12. Milne, A., Landing, W., Bizimis, M., and Morton, P., 2010. Determination of Mn, Fe, Co, Ni, Cu, Zn, Cd and Pb in seawater using high resolution magnetic sector inductively coupled mass spectrometry (HR–ICP–MS). Analytica Chimica Acta, 665 (2): 200–207.CrossRefGoogle Scholar
  13. Prasad, S., and Halafihi, T., 2003. Development and validation of catalytic kinetic spectrophotometric method for determination of copper (II). Microchimica Acta, 142 (4): 237–244.CrossRefGoogle Scholar
  14. Prasad, S., 2005. Kinetic method for determination of nanogram amounts of copper (II) by its catalytic effect on hexacynoferrate (III)–citric acid indicator reaction. Analytica Chimica Acta, 540 (1): 173–180.CrossRefGoogle Scholar
  15. Qi, Y., Ji, H., Xin, H., and Liu, L., 2007. Determination of trace copper (II) in water samples by kinetic–spectrophotometry. Journal of Ocean University of China, 6 (2): 143–146.CrossRefGoogle Scholar
  16. Quéroué, F., Townsend, A., van der Merwe, P., Lannuzel, D., Sarthou, G., Bucciarelli, E., and Bowie, A., 2014. Advances in the offline trace metal extraction of Mn, Co, Ni, Cu, Cd, and Pb from open ocean seawater samples with determination by sector field ICP–MS analysis. Analytical Methods, 6 (9): 2837–2847.CrossRefGoogle Scholar
  17. Rustoiu–Csavdari, A., Mihai, D., and Baldea, I., 2005. Kinetic catalytic determination of trace Cu (II) in water samples with the thioglycolic/thiolactic acid–chromate reaction. Analytical and Bioanalytical Chemistry, 381 (7): 1373–1380.CrossRefGoogle Scholar
  18. Safavi, A., Maleki, N., Farjami, E., and Mahyari, F. A., 2009. Simultaneous electrochemical determination of glutathione and glutathione disulfide at a nanoscale copper hydroxide composite carbon ionic liquid electrode. Analytical Chemistry, 81 (18): 7538–7543.CrossRefGoogle Scholar
  19. Silva, E. L., dos Santos Roldan, P., and Giné, M. F., 2009. Simultaneous preconcentration of copper, zinc, cadmium, and nickel in water samples by cloud point extraction using 4–(2–pyridylazo)–resorcinol and their determination by inductively coupled plasma optic emission spectrometry. Journal of Hazardous Materials, 171 (1): 1133–1138.CrossRefGoogle Scholar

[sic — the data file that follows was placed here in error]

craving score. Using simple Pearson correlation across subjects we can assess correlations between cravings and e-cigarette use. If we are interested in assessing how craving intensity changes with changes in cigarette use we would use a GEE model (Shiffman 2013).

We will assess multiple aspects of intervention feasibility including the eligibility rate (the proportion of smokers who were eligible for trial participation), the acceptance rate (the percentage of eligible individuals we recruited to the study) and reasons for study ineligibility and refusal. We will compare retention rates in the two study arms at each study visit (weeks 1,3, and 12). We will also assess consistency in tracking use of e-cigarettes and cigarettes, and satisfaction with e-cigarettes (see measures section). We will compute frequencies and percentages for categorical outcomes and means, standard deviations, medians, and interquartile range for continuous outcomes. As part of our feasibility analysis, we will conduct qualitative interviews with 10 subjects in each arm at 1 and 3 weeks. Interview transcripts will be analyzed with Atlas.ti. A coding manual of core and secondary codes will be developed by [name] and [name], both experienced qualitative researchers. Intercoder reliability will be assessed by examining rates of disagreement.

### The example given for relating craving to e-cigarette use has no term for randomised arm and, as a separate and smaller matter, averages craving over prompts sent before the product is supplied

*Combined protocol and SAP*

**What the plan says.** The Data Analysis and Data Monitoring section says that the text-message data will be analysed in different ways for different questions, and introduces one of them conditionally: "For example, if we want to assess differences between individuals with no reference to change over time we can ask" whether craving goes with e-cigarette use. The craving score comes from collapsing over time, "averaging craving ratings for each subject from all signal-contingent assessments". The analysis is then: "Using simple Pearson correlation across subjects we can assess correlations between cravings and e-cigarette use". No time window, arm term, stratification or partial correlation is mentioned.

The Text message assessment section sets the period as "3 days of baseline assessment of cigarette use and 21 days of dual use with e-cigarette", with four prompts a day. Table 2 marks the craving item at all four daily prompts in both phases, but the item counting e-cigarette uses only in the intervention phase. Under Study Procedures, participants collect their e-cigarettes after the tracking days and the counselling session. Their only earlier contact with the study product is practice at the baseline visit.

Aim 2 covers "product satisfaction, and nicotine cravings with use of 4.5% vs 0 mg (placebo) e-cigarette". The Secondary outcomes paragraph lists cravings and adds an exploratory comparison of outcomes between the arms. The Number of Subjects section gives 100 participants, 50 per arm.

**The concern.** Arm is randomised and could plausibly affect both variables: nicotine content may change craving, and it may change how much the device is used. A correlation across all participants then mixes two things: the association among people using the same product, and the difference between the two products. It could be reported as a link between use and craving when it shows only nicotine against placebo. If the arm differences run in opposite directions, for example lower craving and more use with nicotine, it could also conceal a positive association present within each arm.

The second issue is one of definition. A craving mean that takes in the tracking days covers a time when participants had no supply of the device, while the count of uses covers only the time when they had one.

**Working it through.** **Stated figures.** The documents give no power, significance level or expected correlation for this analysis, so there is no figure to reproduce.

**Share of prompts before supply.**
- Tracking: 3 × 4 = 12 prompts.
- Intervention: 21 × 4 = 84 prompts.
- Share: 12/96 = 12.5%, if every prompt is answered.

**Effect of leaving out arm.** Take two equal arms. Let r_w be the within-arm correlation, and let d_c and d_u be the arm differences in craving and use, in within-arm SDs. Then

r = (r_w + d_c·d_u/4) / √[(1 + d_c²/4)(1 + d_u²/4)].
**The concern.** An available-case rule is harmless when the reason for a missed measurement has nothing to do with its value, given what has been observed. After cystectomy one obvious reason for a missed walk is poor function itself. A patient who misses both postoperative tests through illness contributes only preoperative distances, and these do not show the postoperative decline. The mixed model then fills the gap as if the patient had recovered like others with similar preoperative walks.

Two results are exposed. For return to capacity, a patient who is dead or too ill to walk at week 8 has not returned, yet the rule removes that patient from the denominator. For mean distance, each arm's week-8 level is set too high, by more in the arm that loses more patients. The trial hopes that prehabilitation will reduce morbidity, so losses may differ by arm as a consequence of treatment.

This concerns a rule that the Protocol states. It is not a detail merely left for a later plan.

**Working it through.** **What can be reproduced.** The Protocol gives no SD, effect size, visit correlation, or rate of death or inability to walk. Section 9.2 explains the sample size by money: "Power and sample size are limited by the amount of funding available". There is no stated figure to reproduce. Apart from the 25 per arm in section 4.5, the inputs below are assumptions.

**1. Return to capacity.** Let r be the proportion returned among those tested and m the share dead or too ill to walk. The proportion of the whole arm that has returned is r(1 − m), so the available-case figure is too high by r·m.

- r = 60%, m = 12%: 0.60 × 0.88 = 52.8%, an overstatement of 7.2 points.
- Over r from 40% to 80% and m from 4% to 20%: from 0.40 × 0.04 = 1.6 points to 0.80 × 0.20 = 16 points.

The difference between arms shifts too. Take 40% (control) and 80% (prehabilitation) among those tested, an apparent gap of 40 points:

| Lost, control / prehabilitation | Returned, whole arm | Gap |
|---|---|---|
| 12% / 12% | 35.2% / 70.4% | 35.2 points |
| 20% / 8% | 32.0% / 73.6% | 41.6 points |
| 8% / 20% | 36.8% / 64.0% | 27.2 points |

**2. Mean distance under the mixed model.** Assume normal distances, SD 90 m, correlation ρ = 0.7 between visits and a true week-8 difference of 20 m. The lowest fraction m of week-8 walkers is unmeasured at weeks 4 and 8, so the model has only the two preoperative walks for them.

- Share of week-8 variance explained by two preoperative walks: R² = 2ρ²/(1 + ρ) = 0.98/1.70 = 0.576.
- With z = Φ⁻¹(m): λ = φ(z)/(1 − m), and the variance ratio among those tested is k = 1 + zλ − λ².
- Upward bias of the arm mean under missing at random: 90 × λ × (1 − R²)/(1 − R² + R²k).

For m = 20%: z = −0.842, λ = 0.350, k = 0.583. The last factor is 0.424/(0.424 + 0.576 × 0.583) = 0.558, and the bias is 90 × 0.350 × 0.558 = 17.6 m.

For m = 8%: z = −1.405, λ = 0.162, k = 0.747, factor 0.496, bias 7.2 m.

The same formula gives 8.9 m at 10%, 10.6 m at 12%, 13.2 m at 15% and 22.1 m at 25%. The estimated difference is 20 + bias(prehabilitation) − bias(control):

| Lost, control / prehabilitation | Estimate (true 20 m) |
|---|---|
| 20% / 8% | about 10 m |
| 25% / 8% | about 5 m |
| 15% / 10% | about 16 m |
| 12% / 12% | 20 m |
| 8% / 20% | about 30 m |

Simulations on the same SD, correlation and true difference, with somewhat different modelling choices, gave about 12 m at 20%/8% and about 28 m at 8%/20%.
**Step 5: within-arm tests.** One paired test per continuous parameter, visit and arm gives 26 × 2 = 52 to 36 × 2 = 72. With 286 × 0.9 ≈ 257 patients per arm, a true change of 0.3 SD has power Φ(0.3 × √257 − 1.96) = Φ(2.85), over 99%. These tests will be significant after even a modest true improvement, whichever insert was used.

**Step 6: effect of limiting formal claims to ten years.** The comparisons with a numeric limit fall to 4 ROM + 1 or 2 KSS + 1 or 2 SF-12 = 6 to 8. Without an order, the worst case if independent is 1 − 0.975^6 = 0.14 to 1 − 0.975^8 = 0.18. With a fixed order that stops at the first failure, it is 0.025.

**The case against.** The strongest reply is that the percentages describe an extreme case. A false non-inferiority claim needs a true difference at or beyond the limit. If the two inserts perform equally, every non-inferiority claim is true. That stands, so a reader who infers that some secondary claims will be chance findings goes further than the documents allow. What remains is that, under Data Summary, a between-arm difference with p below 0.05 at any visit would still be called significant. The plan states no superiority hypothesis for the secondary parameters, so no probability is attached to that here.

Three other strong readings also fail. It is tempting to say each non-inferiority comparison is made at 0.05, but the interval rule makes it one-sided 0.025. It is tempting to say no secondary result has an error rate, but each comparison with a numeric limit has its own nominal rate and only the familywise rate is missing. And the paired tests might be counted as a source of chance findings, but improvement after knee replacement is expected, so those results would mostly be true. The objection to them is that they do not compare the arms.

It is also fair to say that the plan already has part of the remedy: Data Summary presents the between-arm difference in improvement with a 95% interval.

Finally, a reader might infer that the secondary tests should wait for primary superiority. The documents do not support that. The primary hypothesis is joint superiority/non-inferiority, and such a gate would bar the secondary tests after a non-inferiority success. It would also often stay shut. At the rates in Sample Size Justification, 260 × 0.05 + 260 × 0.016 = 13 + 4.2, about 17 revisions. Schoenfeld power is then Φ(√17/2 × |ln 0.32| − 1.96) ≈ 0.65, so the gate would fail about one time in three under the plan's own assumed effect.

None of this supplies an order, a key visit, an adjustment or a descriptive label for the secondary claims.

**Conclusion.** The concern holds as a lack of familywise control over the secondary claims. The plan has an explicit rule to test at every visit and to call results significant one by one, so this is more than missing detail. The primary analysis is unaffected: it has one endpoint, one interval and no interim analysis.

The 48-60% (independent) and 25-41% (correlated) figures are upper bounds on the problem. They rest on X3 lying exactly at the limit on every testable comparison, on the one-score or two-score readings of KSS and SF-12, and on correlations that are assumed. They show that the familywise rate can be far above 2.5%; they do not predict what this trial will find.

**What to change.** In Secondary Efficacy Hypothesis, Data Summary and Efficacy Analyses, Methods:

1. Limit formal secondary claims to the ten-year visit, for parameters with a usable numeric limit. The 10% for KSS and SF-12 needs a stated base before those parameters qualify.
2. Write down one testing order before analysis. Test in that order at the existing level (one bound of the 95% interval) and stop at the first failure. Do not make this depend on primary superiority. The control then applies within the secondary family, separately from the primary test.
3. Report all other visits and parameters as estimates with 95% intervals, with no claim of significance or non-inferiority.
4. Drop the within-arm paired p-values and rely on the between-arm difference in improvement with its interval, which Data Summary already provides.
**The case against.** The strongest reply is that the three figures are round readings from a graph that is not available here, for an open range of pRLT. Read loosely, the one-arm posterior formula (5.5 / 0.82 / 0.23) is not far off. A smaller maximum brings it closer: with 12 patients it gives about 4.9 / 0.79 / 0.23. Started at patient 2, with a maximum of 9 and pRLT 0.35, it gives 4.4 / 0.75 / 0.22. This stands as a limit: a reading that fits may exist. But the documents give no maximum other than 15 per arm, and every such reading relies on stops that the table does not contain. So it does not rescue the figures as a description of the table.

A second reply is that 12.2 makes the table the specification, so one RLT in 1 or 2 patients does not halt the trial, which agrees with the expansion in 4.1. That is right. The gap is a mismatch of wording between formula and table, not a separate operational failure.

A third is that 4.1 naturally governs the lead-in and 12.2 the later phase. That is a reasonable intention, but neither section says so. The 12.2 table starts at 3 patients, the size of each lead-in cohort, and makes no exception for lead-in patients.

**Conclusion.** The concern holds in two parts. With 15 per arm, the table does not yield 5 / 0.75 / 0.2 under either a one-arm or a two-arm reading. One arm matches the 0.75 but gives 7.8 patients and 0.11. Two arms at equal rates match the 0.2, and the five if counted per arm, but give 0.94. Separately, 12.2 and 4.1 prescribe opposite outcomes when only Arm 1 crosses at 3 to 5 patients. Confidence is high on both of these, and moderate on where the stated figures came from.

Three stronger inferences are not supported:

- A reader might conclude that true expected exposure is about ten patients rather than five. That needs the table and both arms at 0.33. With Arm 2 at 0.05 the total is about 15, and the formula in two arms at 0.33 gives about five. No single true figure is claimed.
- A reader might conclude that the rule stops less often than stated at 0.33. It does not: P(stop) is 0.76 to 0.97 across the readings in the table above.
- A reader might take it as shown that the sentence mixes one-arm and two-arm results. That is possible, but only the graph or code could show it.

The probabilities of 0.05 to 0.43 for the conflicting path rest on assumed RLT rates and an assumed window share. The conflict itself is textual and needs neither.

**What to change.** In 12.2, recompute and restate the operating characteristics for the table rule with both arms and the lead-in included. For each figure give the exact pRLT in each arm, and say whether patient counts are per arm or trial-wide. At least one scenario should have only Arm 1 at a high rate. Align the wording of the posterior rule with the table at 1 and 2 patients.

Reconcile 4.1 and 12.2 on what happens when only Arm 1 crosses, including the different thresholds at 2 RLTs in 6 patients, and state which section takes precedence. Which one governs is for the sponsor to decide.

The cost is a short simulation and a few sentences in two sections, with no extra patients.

20. Speisky, H., Gómez, M., Carrasco–Pozo C., Pastene, E., Lopez–Alarcón, C., and Olea–Azar, C., 2008. Cu (I)–Glutathione complex: A potential source of superoxide radicals generation. Bioorganic & Medicinal Chemistry, 16 (13): 6568–6574.CrossRefGoogle Scholar
  21. Sultan, S. M., and Desai, N. I., 1998. Mechanistic study and kinetic determination of vitamin C employing the sequential injection technique. Talanta, 45 (6): 1061–1071.CrossRefGoogle Scholar
  22. Teshima, N., Katsumata, H., Kurihara, M., Sakai, T., and Kawashima, T., 1999. Flow–injection determination of copper (II) based on its catalysis on the redox reaction of cysteine with iron (III) in the presence of 1, 10–phenanthroline. Talanta, 50 (1): 41–47.CrossRefGoogle Scholar
  23. Ulusoy, H. I., Gürkan, R., and Akcay, M., 2011. Kinetic spectrophotometric determination of trace copper (II) ions by their catalytic effect on the reduction of brilliant cresyl blue by ascorbic acid. Turkish Journal of Chemistry, 35 (4): 599–612.Google Scholar
  24. Wei, J., Teshima, N., Ohno, S., and Sakai, T., 2003. Catalytic flow–injection determination of sub–ppb copper (II) using the redox reaction of cysteine with iron (III) in the presence of 2, 4, 6–tris (2–pyridyl)–1, 3, 5–triazine. Analytical Sciences, 19 (5): 731–735.CrossRefGoogle Scholar
  25. Wei, Z., Sandron, S., Townsend, A. T., Nesterenko, P. N., and Paull, B., 2015. Determination of trace labile copper in environmental waters by magnetic nanoparticle solid phase extraction and high–performance chelation ion chromatography. Talanta, 135: 155–162.CrossRefGoogle Scholar

Copyright information

© Science Press, Ocean University of China and Springer-Verlag GmbH Germany, part of Springer Nature 2019

Authors and Affiliations

  1. 1.The Key Laboratory of Marine Chemistry Theory and Technology, Ministry of Education, College of Chemistry and Chemical EngineeringOcean University of ChinaQingdaoChina
  2. 2.Qingdao Economy & Technology Development ZoneHuangdao of Qingdao Supervision & Institute of Product QualityQingdaoChina

Personalised recommendations